With offices in Ethiopia and Belgium, this firm seeks to challenge the established notions of ‘humanitarian’ architecture
Much of what BC-AS (BC Architects and Studies) aims to achieve with its architecture can be extrapolated from partner Laurens Bekemans’ choice of building material: earth. ‘It is a very accessible material, totally reusable, cheap, beautiful, healthy, contemporary, from high-tech to low-tech. It grounds us towards our natural habitat.’ And while this is not necessarily a means of building one would immediately associate with ‘designing architecture in the same way we design computer software’, it is at precisely this meeting point of open source, co-created and modular design with necessity and cycles of reuse that BC-AS operates – the hallmarks of technology, only without its trappings.
The firm’s first (and favourite) project, the Library of Muyinga in Burundi, East Africa, was born out of a case study undertaken with the OpenStructures (OS) project and aimed to ‘apply the concept of open-source to humanitarian architecture’. Based at the Vrije Universiteit in Brussels, OS sees its approach as akin to Wikipedia only, instead of contributing information, people can contribute modular parts based on the same shared grid – in short, to develop a system ‘that allows the broadest range of people to interchange the broadest range of modular pieces’. While this may come across as rather theoretical, or even utopian, it is fundamentally about flattening professional hierarchies and supply chains. As the village’s first library and forming a part of future plans for a school for deaf children, a participatory approach using compressed earth blocks and baked clay tiles aimed to keep the supply of materials as local and as inclusive as possible.
Because this is a means of making architecture accessible, it is no surprise that Bekemans is uncomfortable with the ‘narrow definition of the professional architect’, one that would see community organisation, material production and research as secondary activities. Asked to describe the practice, he opts first to describe an output of research and the offering of expertise – on materials, types and techniques. It is as a result of this approach that BC-AS, despite its size, has two arms à la OMA/AMO – BC Architecture and BC Studies – which feed into one another. As Bekemans states, ‘we design not only buildings, but even more so the process of achieving those buildings’. To this end, BC’s research arm organises everything from workshops into the use of rammed earth and consultancy, to imagining the shape that a future infrastructure of collaboration may take.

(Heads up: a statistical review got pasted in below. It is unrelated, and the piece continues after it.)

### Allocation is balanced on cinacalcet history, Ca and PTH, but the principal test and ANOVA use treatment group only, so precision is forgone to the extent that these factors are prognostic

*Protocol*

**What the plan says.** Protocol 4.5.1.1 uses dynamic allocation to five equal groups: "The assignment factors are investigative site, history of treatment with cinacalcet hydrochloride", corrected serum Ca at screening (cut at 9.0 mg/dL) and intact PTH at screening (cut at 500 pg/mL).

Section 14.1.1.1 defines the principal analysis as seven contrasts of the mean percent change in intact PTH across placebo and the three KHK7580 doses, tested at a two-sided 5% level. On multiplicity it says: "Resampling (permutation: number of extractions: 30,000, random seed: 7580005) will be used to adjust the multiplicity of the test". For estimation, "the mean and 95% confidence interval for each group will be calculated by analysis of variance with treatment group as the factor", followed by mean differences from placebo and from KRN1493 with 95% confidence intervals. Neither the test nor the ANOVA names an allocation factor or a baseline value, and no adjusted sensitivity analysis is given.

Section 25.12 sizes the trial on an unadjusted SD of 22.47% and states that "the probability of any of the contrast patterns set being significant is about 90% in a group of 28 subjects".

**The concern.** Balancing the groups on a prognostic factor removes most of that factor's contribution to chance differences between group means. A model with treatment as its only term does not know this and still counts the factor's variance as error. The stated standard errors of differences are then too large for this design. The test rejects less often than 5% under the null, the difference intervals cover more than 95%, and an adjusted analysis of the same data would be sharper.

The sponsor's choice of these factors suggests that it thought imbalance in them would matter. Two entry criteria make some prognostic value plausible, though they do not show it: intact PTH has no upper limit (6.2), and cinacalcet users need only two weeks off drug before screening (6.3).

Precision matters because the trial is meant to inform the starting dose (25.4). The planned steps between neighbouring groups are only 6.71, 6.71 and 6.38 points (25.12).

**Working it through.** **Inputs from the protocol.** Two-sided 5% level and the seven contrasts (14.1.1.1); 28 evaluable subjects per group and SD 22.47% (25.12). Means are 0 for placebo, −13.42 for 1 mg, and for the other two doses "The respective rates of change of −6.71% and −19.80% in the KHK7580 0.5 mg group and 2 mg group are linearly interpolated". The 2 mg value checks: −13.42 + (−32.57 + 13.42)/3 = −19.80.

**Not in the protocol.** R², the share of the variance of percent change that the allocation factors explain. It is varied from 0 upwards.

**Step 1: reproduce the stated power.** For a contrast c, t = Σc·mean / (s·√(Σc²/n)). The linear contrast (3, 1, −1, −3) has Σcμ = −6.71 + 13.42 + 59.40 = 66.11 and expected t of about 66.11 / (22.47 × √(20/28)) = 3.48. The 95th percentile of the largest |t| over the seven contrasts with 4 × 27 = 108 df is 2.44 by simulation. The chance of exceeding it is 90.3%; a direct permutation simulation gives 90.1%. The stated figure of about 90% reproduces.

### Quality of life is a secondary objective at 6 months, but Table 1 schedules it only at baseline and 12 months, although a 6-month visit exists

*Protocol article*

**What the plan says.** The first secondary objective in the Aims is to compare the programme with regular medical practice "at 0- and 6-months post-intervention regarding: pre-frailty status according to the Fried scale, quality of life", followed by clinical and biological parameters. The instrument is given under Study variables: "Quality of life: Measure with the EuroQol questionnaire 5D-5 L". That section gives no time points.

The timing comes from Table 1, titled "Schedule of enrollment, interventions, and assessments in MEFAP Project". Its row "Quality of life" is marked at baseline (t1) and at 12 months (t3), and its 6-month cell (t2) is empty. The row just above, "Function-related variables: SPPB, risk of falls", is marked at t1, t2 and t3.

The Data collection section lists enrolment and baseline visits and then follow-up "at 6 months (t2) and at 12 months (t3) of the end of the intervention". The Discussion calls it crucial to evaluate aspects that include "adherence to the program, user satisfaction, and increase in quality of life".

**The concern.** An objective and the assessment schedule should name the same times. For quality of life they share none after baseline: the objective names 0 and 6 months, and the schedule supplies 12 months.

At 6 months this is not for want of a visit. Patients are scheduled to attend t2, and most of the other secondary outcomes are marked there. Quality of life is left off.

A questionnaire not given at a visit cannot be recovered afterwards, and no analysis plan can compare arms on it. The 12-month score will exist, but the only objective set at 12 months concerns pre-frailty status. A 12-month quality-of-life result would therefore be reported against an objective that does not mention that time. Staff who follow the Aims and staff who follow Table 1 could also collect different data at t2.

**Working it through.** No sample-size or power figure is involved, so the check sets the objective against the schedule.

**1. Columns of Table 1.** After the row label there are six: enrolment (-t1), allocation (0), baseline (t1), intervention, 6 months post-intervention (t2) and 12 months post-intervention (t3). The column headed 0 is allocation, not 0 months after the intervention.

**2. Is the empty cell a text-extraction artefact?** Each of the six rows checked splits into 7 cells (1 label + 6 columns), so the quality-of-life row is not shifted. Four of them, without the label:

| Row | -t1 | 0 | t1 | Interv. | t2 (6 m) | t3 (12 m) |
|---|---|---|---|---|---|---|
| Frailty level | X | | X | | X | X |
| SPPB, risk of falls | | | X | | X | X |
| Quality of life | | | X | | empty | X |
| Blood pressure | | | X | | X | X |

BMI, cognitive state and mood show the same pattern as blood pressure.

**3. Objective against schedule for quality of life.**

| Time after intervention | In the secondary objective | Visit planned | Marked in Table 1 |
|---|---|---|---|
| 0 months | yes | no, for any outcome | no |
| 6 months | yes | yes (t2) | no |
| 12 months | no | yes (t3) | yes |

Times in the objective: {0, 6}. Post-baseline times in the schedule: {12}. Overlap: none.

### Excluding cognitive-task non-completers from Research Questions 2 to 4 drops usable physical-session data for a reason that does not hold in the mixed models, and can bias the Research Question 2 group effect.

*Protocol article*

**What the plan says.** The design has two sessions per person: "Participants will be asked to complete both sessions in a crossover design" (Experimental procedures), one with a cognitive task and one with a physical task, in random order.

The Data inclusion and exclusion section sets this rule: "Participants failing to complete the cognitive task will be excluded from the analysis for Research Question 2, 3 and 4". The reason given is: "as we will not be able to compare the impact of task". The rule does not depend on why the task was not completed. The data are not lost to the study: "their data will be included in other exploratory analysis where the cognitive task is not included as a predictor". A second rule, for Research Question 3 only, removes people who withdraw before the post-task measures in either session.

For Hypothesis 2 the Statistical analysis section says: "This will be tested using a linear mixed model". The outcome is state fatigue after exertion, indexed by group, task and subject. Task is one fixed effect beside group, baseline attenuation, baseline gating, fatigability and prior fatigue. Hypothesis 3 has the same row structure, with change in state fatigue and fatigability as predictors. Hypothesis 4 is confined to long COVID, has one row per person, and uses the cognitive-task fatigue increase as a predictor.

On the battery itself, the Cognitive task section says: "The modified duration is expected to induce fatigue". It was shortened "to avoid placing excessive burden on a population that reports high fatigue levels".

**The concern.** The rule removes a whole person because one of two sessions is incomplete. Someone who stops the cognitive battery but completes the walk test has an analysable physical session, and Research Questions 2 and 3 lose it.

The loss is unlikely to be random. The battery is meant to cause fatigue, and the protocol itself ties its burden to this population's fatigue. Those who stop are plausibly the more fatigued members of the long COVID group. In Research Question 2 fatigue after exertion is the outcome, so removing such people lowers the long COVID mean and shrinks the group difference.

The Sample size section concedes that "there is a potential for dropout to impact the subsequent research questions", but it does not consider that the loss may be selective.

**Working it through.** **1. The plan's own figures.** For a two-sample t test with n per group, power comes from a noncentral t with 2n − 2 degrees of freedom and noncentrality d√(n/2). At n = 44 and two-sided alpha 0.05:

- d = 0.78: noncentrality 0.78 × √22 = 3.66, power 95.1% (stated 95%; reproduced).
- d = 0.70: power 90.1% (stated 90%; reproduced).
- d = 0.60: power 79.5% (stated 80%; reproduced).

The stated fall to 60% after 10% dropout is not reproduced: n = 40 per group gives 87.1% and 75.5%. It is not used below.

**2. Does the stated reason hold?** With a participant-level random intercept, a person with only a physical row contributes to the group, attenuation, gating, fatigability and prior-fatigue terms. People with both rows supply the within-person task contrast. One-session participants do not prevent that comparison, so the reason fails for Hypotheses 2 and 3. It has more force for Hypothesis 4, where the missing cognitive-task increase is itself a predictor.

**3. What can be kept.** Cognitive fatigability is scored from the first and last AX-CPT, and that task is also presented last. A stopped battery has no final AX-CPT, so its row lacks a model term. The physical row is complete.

Theoretically, it’s clearly a shift in pace and outlook from the more conventional work the practice takes on in Belgium, having met and formed Brussels in 2012. It is an environment that Bekemans feels ‘pushes innovation’, and one in which many of the techniques the firm has gone on to use in African countries have been researched, developed and taught.
BC-AS’s work in Africa has seen the opening of a satellite micro-office in Addis Ababa, as well as staff currently residing in Nigeria and Morocco to oversee projects there. But despite the applications of its work in African countries, BC does not brand these techniques as ‘humanitarian’ or make any distinction about where they can be effective – as Bekemans says, ‘we are conducting research now in order to start up a cooperative in Brussels that makes earth mixes for building materials from earth excavated on building sites’. Indeed, the product of the first Rammed Earth workshop in Belgium in spring 2012 – using techniques learnt from Martin Rauch and Anna Heringer – was a small hunting lodge made by participants, in an attempt to ‘prove that the triangle between architect-contractor-client can be modified to implement a more horizontal approach’.
BC’s most recently completed project, a preschool in the village of Ouled Merzoug, Morocco, was built for the GoodPlanet Foundation and uses locally sourced earth, stone and adobe to create a simple bioclimatic structure. A mix of earth and gypsum helps to create a breathable interior while, on the south facade, cavity wall insulation and high thermal mass ensure the building will passively maintain a cooler temperature during the day while releasing heat at night. The classroom, sandwiched between two courtyards, acts as an addition to the existing school buildings.
Rather than distinct projects, BC’s work is all very much working towards an overarching goal – that of breaking down borders, whether they be professional, geographical or relating to established notions of ‘humanitarian’ architecture. As Bekemans says, they wish to be remembered as ‘those who were asked to design a building, and designed a construction process first’.